Multiple Myeloma

Nabil Ebraheim
4 min readFeb 12, 2018

Multiple myeloma is a cancer and malignant proliferation of the plasma cells. Plasma cells are a type of blood cell that produces antibodies. Antibodies are an important part of the immune system and fight infection. Multiple myeloma cells produce a single protein — Monoclonal protein; M protein.

Multiple myeloma occurs more often in males and twice as often in African-Americans. This condition typically occurs in patients older than 40 years of age and is the most common primary malignant bone tumor.

The monoclonal proteins are immunoglobulins (Igs), and are composed of heavy chains and light chains. Both heavy chains and light chains are produced in multiple myeloma. The heavy chains are IgG (about 52%) followed by IgA (21%). The light chains are the kappa and lambda chains. The Bence Jones protein is a monoclonal globulin protein or immunoglobulin light chain found in the urine. The plasma cells secrete osteoclast activating factors such as interleukin 6, macrophages, and inflammatory factors in addition to RANKL. Osteoclasts are recruited, activated, and multiply. The osteoclasts then absorb the bone; however, the osteoblast bone formation is suppressed by the tumor necrosis factor (why there is a cold bone scan in multiple myeloma). In about 30% of cases, the bone scan is negative. A skeletal survey should be acquired.

The useful mnemonic tool to help remember the most common features of multiple myeloma is: CRAP — hyperCalcemia, Renal Failure, Anemia, and Back Pain. These clinical features will be insidious in presentation. Bone pain, especially back pain with possible fractures, weakness, and fatigue, cord compression, infections, and fever are all common symptoms. Multiple myeloma can occur in any bone; although, it occurs more in the hematopoietic bone marrow. In terms of lab work, sedimentation rates may be elevated and the physician may find renal insufficiency, hypercalcemia, and anemia.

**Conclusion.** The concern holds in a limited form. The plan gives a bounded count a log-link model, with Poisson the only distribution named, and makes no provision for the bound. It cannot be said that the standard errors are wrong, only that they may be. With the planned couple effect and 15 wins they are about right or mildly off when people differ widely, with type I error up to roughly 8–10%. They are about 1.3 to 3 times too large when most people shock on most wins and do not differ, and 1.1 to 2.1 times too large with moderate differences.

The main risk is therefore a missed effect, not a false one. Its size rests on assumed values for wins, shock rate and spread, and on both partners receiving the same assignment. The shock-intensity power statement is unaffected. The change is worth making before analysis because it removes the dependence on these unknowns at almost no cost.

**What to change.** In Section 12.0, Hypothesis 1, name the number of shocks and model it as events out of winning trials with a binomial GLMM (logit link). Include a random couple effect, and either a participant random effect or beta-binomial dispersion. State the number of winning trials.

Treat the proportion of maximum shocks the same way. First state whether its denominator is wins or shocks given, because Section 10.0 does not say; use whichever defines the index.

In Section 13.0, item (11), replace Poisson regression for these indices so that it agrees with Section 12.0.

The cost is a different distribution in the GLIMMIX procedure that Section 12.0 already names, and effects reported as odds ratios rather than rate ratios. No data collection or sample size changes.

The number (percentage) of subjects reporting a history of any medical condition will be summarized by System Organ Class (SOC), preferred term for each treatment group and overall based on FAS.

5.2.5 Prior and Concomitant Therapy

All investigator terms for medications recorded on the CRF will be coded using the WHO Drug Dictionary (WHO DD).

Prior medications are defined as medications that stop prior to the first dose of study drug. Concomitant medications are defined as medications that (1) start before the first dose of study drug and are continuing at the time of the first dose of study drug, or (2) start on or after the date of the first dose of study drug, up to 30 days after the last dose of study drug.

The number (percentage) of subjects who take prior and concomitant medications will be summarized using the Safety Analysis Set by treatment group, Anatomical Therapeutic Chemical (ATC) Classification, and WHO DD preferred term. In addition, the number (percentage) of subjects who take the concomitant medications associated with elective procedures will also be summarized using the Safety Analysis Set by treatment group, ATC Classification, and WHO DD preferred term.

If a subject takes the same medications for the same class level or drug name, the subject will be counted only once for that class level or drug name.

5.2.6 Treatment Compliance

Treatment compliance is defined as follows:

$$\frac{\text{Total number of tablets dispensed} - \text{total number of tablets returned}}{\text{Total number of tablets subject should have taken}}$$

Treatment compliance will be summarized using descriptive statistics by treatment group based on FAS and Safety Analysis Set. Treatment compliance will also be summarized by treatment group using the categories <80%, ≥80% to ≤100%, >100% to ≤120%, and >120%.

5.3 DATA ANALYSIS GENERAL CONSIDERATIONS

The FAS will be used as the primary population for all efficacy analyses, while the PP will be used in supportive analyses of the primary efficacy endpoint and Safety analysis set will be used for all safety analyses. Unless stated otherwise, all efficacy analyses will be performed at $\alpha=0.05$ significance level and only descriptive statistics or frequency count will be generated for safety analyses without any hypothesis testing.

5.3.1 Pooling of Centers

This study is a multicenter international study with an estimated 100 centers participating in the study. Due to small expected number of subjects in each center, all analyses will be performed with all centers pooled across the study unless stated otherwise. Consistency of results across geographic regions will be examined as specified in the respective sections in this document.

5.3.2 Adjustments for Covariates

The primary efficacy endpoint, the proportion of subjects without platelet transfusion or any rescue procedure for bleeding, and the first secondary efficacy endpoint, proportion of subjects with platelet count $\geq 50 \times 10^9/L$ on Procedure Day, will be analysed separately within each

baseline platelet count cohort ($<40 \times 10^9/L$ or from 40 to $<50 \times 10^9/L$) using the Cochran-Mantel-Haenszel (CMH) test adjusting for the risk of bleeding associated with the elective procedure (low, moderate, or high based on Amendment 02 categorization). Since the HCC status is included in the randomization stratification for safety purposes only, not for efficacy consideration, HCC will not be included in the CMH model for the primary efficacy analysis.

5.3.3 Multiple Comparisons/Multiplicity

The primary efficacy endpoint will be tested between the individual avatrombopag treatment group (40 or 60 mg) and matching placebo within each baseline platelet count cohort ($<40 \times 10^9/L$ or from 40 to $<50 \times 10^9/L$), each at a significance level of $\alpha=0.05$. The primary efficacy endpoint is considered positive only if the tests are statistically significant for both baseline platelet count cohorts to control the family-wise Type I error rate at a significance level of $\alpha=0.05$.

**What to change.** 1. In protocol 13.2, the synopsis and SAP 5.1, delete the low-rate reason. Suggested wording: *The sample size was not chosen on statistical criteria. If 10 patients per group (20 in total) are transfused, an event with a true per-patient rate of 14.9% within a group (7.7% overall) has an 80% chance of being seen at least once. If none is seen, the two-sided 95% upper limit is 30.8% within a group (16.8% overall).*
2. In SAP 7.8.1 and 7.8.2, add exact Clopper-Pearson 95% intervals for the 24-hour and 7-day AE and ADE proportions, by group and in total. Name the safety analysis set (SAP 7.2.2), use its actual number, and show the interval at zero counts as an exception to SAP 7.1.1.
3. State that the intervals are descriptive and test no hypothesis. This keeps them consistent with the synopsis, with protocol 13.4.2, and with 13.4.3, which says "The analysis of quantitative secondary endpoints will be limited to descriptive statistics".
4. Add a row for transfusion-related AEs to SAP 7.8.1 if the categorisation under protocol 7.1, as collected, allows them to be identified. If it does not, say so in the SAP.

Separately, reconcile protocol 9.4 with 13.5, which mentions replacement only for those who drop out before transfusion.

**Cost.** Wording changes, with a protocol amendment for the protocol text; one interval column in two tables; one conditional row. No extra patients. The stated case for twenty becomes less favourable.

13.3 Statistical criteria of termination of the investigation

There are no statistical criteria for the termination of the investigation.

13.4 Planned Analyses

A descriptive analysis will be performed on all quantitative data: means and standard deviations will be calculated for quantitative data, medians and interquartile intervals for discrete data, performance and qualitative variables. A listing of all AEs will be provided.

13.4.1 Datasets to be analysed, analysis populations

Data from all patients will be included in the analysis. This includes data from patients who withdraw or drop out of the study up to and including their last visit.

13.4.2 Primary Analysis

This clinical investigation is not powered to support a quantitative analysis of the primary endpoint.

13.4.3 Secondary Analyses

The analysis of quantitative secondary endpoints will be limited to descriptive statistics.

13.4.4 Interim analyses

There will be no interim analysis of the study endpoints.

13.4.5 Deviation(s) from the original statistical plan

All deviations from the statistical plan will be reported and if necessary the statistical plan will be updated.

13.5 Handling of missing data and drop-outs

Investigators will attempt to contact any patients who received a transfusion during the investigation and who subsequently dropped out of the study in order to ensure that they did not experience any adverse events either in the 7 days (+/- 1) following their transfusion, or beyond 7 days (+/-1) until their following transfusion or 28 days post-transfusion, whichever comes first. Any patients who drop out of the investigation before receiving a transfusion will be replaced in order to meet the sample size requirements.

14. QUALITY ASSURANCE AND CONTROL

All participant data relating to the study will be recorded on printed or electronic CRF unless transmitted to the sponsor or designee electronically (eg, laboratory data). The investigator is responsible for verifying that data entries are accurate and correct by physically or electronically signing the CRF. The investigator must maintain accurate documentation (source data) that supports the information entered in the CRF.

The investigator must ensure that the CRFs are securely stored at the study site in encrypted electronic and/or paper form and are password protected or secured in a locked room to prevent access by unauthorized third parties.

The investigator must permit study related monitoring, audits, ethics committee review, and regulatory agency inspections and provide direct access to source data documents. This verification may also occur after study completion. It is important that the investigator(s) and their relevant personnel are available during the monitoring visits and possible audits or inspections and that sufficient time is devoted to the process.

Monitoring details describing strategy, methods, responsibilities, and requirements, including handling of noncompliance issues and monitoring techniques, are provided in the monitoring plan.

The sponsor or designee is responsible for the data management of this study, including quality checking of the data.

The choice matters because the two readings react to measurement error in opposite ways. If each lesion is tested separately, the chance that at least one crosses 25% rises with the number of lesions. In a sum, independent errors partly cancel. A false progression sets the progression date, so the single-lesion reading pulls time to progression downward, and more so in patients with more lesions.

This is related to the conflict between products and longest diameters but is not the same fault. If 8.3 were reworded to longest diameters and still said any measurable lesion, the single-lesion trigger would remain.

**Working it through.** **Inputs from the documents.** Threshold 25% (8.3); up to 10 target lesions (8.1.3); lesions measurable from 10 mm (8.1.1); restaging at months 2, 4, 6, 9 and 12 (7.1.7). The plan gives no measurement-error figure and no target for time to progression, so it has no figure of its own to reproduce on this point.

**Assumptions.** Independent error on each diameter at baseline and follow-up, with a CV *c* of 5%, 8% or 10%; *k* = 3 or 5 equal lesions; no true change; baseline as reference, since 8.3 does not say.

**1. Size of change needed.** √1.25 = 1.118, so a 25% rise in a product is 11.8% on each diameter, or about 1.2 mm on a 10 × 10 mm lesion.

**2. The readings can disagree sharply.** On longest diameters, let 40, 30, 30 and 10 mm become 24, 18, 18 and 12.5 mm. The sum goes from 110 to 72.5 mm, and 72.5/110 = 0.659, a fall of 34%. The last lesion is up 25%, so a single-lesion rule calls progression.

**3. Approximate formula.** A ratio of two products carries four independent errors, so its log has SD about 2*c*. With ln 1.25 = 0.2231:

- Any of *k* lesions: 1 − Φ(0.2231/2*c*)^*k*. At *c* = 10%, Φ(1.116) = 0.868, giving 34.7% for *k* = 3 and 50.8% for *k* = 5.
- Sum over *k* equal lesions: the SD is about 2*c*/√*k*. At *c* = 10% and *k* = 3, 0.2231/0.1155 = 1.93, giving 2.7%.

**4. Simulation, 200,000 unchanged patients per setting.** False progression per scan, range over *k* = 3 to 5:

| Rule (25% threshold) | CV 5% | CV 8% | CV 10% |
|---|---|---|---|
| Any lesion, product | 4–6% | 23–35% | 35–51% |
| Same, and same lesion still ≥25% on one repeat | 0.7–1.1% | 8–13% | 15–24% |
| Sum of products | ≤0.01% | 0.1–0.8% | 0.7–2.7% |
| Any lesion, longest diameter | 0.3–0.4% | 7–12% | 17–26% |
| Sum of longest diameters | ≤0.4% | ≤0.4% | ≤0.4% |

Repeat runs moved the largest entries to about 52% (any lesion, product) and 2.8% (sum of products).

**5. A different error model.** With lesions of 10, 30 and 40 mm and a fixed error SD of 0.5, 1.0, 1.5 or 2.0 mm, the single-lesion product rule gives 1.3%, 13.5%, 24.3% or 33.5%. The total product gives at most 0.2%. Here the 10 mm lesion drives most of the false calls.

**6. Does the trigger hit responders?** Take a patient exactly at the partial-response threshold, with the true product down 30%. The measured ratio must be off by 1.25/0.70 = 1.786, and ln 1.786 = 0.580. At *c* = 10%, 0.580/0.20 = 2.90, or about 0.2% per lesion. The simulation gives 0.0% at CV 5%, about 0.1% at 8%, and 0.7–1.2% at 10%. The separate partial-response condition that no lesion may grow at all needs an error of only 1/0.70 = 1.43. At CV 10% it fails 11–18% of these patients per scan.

Electrophoresis will find a spike in the serum, the urine, or in both. Serum Protein ElectroPhoresis (SPEP) will detect the monoclonal elevation of the immunoglobulin and identify the protein types that are present. Urine Protein ElectroPhoresis (UPEP) will detect Bence-Jones Proteinuria and light chains (about 95% sensitivity).

What are the tumor markers that indicate a bad prognosis?

1. Increased serum beta2-microglobulin level

2. Decreased serum albumin

How do you establish the diagnosis?

The physician will need to find one major and one minor criteria or three minor criteria. The major criteria’s are: Plasmacytoma tissue diagnosis on biopsy, more than 30% plasma cells in the bone marrow, and SPEP with great value for IgG or IgA and/or UPEP (Bence-Jones Proteinuria). The minor criteria are as follows: 10–30% plasma cells in the bone marrow; monoclonal protein in the serum or the urine (SPEP/UPEP) — these values are usually lower than in the major criteria; multiple “punched-out” lytic bone lesions; end-organ damage (renal insufficiency, hypercalcemia,anemia); lower than normal IgG levels.

Imaging will usually have a “punched out” lytic lesions throughout the skeleton. Radiolucent lesions or destructive lesions with no sclerosis (skull lesions and vertebral fractures). Osteopenia is common as well as a negative bone scan. Minimal osteoblastic activity with multiple myeloma due to the tumoral necrosis factor. A skeletal survey can be used. Sometimes a magnetic resonance imaging (MRI) or positron emission tomography (PET) scan may be used. Bone scans are generally not done in cases of multiple myeloma (bone scans will be cold).


· Sheets of plasma cells

· Eccentric nucleus (clock faced)

· Signet-ring appearance

· Perinuclear clearing

· Abundant eosinophilic cytoplasm

· Immunohistochemical stains are for CD38+


Treatment is usually comprised of high-dose chemotherapy. Radiation treatment for progressive lesions, structurally important lesions, or radiation is used to decrease pain. Bone marrow transplants can be performed and are usually done in younger patients. Biphosphonate is also used to decrease bone pain, calcium, and the number of lesions. Surgical stabilization is used for prophylactic fixation or prevention of pathological fractures. It can also be used for the treatment of fractures. The median survival rate is about three years; however this rate worsens with renal failure.

In plasmacytomas, there is a tumor located in a single skeletal site and occurs in about 5% of patients with plasma cell tumors. There will be negative serum and urine electrophoresis, negative bone marrow biopsy and aspirate. Plasmacytomas is very sensitive to radiation and progresses to multiple myeloma in about 50% of the cases. Ostosclerotic Myeloma occurs in about 3% of the cases. A mnemonic tool POEMS in order to remember the signs and symptoms of Osteosclerotic Myeloma — Polyneuropathy, Organomegaly, Endocrinopathy, Monoclonal Spike, and Skin Changes.



Nabil Ebraheim

Dr. Ebraheim is an orthopedic surgeon in Toledo, Ohio, who is very interested in education; he is trying to make a difference in people's lives.